I rarely watch television news because my yelling at the TV frightens the cats. But my wife likes it so this morning while I was putting on my socks I saw our local business correspondent report on a recent vote to raise the minimum wage in Switzerland to the equivalent of $25.00 per hour. He noted with a grin that this measure was defeated, with 76% of the voters rejecting it. This was all offered ‘as is’ with no context and they went on to the next story.
What does this have to do with math, you ask?
Economics is math plus people.
Math is arithmetic with context. (If you add 2 and 3 you get 5 but what do you get when you add 2 apples and 3 oranges?)
Without context, this story was meaningless and by reporting it, they had stolen moments of my life that I could never get back.
I needed to add context to this story. I thought about what was missing.
What is the current minimum wage in Switzerland? – It turns out that Switzerland doesn’t have a mandatory minimum wage. Your pay is set either by negotiating with your employer yourself or through a representative, ie a union. (According to the OECD, union membership represented 17% of the work force as of 2010. By comparison, the US is 11%.)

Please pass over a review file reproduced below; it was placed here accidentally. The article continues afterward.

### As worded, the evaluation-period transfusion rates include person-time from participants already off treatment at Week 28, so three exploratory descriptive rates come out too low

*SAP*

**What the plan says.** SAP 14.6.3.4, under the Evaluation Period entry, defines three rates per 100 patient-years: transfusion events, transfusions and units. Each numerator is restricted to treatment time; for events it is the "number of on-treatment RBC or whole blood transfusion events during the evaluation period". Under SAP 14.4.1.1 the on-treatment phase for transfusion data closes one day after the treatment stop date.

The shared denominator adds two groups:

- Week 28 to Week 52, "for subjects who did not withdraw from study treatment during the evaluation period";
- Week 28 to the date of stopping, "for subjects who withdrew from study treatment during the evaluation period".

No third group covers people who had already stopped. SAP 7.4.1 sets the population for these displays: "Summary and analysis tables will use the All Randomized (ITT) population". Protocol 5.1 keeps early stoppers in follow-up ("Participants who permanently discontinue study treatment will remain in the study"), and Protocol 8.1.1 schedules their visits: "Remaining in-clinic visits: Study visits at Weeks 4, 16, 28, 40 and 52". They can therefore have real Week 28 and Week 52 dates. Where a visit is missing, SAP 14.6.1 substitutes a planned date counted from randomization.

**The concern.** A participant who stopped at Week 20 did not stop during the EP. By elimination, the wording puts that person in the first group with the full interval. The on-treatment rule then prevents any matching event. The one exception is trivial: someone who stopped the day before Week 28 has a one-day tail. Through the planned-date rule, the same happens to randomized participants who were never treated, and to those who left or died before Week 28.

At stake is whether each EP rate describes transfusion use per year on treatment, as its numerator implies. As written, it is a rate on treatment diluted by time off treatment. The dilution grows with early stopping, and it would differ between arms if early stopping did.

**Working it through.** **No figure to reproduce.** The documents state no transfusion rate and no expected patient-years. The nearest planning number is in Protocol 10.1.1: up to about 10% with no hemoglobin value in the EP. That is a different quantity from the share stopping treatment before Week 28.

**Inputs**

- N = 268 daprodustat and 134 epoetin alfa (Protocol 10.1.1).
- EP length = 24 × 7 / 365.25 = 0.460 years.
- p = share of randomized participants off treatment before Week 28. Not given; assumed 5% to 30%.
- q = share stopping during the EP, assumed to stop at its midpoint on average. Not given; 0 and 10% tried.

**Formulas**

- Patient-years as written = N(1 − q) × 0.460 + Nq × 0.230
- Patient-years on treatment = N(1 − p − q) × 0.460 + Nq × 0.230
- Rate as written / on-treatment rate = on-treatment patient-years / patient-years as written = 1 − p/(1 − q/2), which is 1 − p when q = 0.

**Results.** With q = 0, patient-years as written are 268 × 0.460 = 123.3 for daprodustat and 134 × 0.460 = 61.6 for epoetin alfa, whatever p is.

How meaningful is $25/hour to the Swiss worker? – For that, we need to compare the cost of living in Switzerland versus the United States. But that’s a complex metric, so let’s pare it down to a few, everyday measurements (NOTE: I’m comparing Denver, where I live, to Zurich):
A tank of gas – Gas is $7.99/gallon in Switzerland. The average gas tank size is 18 gallons. It would cost you $143.82 to fill up your car in Switzerland. The average gas price in Denver (as of 05/19) is $3.44 so a tank of gas would run you $61.92.
A gallon of milk – $6.45 in Switzerland, $3.69 in the United States.
Average Monthly Salary (after tax) – $6652.07 in Zurich, $3466.28 in Denver.
It turns out that Swiss workers are among the highest paid in the world and 90% of them already earn more than the proposed minimum wage of $25/hour AND they work an average of 35 hours per week. In addition, the unemployment rate in Switzerland is a paltry 3.2%.
Now I have some context. It would appear that the Swiss are doing pretty well for themselves (at least, most of them) and now it’s not that surprising that this proposal was rejected.